Another new chairlift is coming to North Carolina’s largest ski area. Sugar Mountain Resort and Doppelmayr will partner to build a fixed grip quad this summer called Big Birch, replacing the Green triple. The new lift will transport 1,792 skiers per hour to mid-mountain, an increase of 22 percent.
“Building new ski lifts makes Sugar Mountain Resort happy,” notes a press release. “Moving people seamlessly, efficiently and comfortably from point-to-point is our goal and most importantly, it makes guests happy.” Other recent additions at Sugar Mountain include the Summit Express, Easy Street and Gunther’s Way lifts, all by Doppelmayr. The lift company and Sugar Mountain’s owner both hail from Austria, hence their strong partnership.
Note: Any news dated April 1st should be read with caution. However, I do not believe this is a joke. After all, Sugar announced the new Easy Street quad on April 1st, 2019!
Fifty years after its trusty beginner chairlift opened, Sugar Mountain says the Brown Hall double has carried its last skiers and snowboarders. Next winter, a Doppelmayr detachable quad chair will run up the Easy Street slope, more than doubling uphill capacity to 2,400 people per hour. The new lift, tentatively dubbed the Silver Bullet, will also improve ride time from more than six minutes to two and a half while making loading and unloading more comfortable.
“Replacing the original Easy Street lift is not just an upgrade, it is example of the continued commitment to offering our guests an exceptional mountain experience,” said Sugar Mountain Resort owner Gunther Jochl in a statement. “The majority of our guests are beginners who go on to develop skiing and snowboarding as a life-long, family activity. Generation after generation lays roots right here on our beginner terrain. This hasn’t changed in Sugar’s fifty year history.” Sugar Mountain launched its first high speed lift, the Summit Express six pack, in 2015.
The latest Doppelmayr Wir highlights Yellowstone Club’s expansion and more.
The Gondola Project updates us on the Leitner-Poma tram project at San Francisco’s Salesforce Tower transit center.
Aspen Skiing Co. eyes opening the Pandora quad chairlift on Aspen Mountain in 2020.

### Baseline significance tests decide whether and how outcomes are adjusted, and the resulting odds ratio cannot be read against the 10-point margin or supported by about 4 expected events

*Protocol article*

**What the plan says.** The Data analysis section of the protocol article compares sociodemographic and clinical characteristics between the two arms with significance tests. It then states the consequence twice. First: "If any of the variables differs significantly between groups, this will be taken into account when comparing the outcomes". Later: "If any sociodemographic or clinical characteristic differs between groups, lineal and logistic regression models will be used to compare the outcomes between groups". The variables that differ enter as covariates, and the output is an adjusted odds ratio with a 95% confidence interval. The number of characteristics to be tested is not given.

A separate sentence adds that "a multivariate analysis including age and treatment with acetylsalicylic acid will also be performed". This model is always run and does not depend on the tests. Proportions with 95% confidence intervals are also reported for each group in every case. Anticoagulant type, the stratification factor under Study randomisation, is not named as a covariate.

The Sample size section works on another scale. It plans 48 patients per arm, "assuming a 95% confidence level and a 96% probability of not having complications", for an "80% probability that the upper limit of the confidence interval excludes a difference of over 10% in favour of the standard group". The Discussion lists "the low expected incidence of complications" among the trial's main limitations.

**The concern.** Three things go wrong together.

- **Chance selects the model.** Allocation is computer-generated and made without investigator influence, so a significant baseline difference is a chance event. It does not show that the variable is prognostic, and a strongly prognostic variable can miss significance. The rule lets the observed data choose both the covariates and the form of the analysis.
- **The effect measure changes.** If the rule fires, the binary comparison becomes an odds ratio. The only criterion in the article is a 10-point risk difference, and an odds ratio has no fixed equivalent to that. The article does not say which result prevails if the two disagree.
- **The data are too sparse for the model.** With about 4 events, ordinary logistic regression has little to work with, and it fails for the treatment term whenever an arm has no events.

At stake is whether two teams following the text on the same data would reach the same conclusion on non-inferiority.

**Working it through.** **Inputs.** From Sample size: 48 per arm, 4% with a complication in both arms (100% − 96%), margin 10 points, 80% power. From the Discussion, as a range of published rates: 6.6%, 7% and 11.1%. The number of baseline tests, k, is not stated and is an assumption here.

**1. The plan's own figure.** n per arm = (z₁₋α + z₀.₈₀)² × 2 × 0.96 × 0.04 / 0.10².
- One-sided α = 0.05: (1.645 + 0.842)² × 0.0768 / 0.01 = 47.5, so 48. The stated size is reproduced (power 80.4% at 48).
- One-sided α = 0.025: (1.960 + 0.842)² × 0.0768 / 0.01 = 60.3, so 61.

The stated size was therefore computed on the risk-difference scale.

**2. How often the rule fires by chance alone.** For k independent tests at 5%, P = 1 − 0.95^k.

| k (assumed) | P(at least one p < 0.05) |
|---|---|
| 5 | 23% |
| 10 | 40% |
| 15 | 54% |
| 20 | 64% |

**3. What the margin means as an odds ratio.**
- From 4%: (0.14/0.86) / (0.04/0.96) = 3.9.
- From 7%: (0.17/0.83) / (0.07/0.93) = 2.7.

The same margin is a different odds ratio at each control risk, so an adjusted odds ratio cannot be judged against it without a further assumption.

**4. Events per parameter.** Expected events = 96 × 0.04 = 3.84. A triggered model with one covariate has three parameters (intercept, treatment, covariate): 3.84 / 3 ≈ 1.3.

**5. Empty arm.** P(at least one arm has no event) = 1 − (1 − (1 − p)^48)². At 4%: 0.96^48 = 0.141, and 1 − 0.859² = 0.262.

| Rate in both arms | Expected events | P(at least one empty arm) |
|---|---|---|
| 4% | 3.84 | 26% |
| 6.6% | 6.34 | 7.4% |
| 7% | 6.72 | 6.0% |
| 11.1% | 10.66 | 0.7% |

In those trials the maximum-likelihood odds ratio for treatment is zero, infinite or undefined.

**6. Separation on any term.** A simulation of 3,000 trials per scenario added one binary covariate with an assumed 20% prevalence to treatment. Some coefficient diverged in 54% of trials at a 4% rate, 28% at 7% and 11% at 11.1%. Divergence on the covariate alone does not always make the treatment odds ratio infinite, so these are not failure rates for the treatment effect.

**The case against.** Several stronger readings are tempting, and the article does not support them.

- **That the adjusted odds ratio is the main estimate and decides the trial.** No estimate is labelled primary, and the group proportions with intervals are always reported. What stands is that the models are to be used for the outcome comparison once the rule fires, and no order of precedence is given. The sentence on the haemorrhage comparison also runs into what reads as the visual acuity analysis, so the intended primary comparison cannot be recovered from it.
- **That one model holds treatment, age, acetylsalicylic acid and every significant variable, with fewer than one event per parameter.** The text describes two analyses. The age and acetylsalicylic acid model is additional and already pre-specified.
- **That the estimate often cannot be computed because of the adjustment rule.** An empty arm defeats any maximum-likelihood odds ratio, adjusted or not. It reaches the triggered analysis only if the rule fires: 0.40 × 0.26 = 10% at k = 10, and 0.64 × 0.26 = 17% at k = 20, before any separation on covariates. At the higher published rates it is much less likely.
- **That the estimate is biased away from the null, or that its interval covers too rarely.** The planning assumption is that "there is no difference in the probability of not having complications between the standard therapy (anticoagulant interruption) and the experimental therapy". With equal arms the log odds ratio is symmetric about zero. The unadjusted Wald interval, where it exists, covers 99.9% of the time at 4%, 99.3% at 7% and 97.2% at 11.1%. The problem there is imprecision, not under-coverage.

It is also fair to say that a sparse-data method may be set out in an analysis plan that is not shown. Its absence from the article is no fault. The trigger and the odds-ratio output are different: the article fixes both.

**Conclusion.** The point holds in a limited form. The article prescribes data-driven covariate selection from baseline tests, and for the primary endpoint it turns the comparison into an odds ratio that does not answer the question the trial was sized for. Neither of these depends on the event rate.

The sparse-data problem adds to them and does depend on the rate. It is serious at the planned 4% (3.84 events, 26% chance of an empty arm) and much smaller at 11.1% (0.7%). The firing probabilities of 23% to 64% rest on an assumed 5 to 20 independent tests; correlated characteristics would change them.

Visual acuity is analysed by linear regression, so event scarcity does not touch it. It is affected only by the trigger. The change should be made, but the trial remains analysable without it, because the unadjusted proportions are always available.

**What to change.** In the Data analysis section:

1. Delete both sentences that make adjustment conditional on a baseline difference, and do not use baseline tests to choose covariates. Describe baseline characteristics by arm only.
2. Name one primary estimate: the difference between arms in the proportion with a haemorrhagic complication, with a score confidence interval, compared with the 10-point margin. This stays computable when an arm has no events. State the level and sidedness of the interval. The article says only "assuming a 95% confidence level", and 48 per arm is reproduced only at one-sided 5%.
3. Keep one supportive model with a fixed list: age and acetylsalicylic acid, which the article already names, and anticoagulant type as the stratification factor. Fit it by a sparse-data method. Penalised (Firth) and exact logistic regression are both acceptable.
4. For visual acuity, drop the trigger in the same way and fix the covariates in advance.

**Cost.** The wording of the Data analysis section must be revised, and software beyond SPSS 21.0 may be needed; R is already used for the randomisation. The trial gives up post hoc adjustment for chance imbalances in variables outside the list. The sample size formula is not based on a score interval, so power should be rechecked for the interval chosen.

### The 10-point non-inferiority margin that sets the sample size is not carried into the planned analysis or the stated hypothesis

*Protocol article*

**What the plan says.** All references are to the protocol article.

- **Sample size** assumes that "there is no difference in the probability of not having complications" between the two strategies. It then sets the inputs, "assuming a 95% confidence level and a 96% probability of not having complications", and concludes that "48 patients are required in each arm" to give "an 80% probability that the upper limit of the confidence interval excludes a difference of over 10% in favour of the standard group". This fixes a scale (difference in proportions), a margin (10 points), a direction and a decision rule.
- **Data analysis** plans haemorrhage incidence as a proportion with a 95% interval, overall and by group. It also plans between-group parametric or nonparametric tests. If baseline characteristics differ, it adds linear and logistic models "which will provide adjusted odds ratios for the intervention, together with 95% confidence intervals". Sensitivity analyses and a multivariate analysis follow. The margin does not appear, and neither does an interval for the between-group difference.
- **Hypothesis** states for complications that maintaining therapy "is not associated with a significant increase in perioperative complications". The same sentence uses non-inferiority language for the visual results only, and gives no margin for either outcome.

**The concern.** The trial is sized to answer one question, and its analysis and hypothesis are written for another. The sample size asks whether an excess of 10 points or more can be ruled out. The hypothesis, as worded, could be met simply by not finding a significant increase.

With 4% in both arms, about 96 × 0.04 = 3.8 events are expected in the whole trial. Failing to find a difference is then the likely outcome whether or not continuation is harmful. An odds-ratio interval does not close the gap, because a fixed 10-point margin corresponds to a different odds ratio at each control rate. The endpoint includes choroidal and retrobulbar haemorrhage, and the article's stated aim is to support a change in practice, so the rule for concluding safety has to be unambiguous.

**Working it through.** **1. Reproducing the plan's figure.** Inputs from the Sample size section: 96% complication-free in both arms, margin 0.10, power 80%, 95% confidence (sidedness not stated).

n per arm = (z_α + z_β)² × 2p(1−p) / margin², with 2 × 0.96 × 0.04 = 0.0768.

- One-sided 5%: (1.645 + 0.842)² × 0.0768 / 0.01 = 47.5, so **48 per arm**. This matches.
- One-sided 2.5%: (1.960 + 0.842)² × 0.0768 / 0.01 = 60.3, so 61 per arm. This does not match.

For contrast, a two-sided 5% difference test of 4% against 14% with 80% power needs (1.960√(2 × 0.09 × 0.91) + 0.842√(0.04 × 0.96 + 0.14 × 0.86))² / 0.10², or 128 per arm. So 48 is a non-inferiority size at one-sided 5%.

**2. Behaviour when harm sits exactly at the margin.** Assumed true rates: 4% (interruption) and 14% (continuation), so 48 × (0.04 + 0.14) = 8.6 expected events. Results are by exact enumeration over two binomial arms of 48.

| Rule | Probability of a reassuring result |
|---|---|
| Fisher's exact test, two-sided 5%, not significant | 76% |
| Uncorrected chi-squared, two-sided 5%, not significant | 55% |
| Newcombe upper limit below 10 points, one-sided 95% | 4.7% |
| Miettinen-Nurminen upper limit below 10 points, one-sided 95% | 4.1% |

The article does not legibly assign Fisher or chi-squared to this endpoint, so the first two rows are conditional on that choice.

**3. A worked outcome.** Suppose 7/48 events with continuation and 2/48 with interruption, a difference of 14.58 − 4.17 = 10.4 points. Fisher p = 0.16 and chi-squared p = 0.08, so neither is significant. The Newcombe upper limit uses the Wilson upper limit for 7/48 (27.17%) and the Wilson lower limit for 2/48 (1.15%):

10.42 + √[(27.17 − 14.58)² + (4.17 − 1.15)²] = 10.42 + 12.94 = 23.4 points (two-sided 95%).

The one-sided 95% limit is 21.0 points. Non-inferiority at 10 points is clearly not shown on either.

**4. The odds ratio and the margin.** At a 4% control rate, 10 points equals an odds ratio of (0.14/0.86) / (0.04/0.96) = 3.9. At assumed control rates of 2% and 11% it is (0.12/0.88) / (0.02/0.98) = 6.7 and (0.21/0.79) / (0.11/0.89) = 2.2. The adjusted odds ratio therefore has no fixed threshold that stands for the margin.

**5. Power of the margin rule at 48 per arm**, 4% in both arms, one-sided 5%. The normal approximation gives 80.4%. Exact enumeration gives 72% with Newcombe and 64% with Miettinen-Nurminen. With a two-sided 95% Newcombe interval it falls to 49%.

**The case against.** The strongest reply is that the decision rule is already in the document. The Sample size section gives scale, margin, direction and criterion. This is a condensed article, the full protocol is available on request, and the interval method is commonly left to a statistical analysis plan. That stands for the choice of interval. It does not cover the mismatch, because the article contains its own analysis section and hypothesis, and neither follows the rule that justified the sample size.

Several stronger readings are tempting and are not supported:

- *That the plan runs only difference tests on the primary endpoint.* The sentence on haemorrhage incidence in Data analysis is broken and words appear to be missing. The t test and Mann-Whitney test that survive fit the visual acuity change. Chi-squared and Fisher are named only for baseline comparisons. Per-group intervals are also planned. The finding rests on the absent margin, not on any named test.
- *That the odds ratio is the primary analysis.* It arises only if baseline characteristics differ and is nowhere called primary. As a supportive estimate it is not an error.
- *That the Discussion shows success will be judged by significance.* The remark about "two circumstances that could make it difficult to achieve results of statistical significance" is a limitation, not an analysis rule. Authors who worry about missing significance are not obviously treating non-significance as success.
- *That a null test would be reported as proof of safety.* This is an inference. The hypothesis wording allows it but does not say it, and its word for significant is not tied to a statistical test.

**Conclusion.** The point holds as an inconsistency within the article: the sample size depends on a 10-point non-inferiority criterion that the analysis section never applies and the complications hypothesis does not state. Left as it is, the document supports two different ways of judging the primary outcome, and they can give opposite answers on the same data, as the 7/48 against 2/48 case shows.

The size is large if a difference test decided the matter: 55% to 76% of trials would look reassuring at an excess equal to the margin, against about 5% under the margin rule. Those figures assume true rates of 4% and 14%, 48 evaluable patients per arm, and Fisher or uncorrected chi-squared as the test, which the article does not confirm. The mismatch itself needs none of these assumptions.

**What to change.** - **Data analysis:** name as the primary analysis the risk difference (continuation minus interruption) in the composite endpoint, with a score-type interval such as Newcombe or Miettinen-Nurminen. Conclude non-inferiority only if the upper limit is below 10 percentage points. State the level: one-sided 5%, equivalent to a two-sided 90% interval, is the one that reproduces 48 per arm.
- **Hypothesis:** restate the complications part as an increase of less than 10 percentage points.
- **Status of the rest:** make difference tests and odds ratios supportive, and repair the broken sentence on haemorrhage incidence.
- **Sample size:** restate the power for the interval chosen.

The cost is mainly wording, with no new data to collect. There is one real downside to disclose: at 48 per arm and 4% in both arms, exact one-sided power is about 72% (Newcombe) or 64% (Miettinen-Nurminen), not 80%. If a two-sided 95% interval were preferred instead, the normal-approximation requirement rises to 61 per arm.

Majella Group CEO Sebastian Monsour tells the Bangor Daily News his Australian company is still working to close on the purchase of Saddleback Mountain while a former employee is suing for unpaid wages.
Gunther Jochl, the Austrian-born owner of Sugar Mountain, got the CEOs of both Doppelmayr and CWA to come christen his new six-pack Saturday along with the governor of North Carolina. Apparently the lift may get gondola cabins in the future.
A lawsuit from a homeowner could force the closure of Pennsylvania’s second largest ski resort. Seven Springs Mountain Resort operates two six-packs and eight fixed-grip lifts on 300 acres. Unfortunately, four of those lifts and 75 percent of the mountain’s ski runs cross a public road that the homeowner wants opened in winter. There are plenty of other ski resorts that have major highways passing through that close seasonally, including Deer Valley, Bridger Bowl and Mt. Baker.
Cherry Peak, the new ski area in Utah, won’t be able to complete their Summit lift in time for this season. When I was there a few months ago, towers were laying on the ground along the line which will either have to be set or moved elsewhere. Two other triple chairs and a carpet are set to go.
Staying on the mega-resort topic, Hemlock Resort near Chilliwack, BC receives approval to spend $1.5 billion on 23 new lifts and 20,000 lodging beds among other improvements over the next 60 years. Hemlock currently has a 1977-vintage Doppelmayr triple and two even older Mueller doubles. Buried in the linked article is the fact that the ski area never opened last year due to lack of snow.